Saturday, August 3, 2013

Ain't No Party Like a Persian Tea Party

Well, this last week marked was my third official week in what I like to call The Canada (because I could never figure out why The Gambia and The Sudan were the only countries that got an article in front of their names), and my life has already begun to change.  A lot has happened since I last posted, so let me give you all a highlight real.

Things That Happened to Amy in the Last Three Weeks

1) Farsi Happened

Farsi is the language of Iran (and parts of Afghanistan), and it is very beautiful and very hard. Twice a week, Joan and I have Farsi class, where our dear friend Shahnaz is very patient with us as we struggle through vocabulary and verb tenses.  As soon as I figure out how to make Farsi notation, I'll do it for y'all. Until then, consider yourself transliterated.

Here are some things I have learned in Farsi:

"Yes, I like tea" -- Bale, man chai dustdaram

"I don't speak Farsi" -- man nimitonam Farsi harf bezanam.

"The spoon is on the chair" -- qashoq rooyeh sandalee ast.

When you speak to the Father, ask Him to help me with my language learning.  Ask Him to make a way for me with Farsi-speakers that I meet, so that I can be welcoming to them instead of rude (which is easy to do when you don't speak the language).

2) The Picnic Happened

My language learning is supplemented by a lot of asking "how do you say __ in Farsi," which is currently my favourite thing to talk about (note the use of the superfluous "u." These Canadians rub off on you).  Recently, I asked Miriam how you'd say "I want chai" versus "I don't want chai."

"You could say 'man chai mekham,'" she said, "but you would never say that."  Which I thought was strange, but I began to understand it after a couple of days. You would never have to say "I would like chai," because CHAI IS ALWAYS PRESENT.

Y'all. I've found my people.

And the best example of this would have to be the picnic we had last Monday.  There were about forty of us there (from both Kanoone Zendegi and Zendeh Church) and there were five very large camping teapots.  Did we use all of them, you may wonder? Yes. Yes we did.

And did we, you may also wonder, eat all 50 hamburgers and all 50 hot dogs? Yes. Yes we did.  And did we supplement with an entire cake, four watermelon, and like five bags of corn?  Aw yessss. Yes we did.

Jesus loves the little calories. All the little calories of the world.

We stayed at the lake for all 11 hours of that day, and it was just a fabulous time of fellowship.  "Fellowship," by the way, is a Christian-ese word for "eating a lot and enjoying each other's company."  When you pray, please ask the Father to bring more people into this wonderful group.  Ask Him to use this community to love Persian immigrants and refugees who are often so lonely here in Canada.  Pray that our events will be productive, instead of just fun.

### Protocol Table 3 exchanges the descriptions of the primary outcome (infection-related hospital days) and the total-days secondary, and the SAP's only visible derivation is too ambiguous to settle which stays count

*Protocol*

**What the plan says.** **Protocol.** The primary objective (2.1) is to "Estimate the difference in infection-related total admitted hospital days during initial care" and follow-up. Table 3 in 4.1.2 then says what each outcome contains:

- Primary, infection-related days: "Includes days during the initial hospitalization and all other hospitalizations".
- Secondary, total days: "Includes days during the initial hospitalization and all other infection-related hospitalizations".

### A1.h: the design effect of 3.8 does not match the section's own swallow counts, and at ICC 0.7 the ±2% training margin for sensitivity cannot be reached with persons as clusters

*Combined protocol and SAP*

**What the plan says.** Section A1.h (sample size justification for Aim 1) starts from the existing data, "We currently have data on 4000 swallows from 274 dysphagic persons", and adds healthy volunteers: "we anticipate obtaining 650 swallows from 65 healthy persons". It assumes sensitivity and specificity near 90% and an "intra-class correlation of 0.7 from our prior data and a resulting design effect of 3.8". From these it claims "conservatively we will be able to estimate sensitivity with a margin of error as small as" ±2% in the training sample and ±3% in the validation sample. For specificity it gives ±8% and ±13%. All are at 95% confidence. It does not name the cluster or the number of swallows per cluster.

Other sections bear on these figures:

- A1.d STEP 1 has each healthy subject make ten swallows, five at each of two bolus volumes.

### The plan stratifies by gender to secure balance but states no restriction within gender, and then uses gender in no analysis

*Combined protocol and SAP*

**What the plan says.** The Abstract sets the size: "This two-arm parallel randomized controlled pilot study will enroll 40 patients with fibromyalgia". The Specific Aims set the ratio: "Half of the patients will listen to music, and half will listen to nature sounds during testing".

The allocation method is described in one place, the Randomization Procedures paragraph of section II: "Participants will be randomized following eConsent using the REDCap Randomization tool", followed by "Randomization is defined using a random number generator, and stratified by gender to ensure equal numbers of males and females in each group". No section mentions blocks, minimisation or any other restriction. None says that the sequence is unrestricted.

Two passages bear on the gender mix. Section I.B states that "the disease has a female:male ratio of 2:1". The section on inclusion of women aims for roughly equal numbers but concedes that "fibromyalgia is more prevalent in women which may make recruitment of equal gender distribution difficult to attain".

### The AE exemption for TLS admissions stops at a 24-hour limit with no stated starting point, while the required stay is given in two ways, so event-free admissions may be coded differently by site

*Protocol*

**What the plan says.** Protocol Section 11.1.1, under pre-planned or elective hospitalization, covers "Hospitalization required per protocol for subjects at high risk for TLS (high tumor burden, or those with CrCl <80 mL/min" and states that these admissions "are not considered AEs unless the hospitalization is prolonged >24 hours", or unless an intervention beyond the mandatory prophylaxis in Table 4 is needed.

3) My First Volunteer Team Happened

At the picnic, we also welcomed six brave souls from Boise State University, who gave up their time for a week to help us out and to share the news that God is crazy about people. We are planning on hosting several of these volunteer mission teams throughout the year, and I was honored to have these guys as my first team.  We were pretty demanding of them. We began the week by challenging the most common worldview of Western Christianity, and ended it by literally dropping them in the middle of the city and telling them to find their way out. I was proud of the way they were always willing to do anything we asked of them.

I love that, because I think that's the kind of thing God wants from us--not a perfect moral track record, not a certain type of theological education, but willingness to do what He asks of us. The words Christians often use for it are things like "availability" and "teachability," and what they really mean is an attitude that says, "Look, I don't know everything.  But God does.  So whenever I get the chance to do something that pleases Him, I'm going to take it."

4) A Lot of Spiritual Growth Happened

And, as it turns out, I'm pretty bad at looking at the world that way.  I kind of like feeling like I know everything, and I definitely opt out of doing things that please Him a lot of the time.  Things that please God are often things that I find thankless, messy, and inconveniently timed. But really, if I'm going to follow Jesus like I say I want to, it's time to acknowledge that it's not about me anymore.  I'll write more about this in later posts, but for now please ask the Father to help me be disciplined. Pray for my attitude, that He will make it a teachable one. Pray for my perspective, that my world would stop being so small.

But above all, thank Him for putting me here. It's my dream, y'all.  He gave me my dream.

Please feel free to email at any time, and don't forget that I always need donations (information about my new apartment is coming soon!!) I love you all like crazy. Alright, most of you.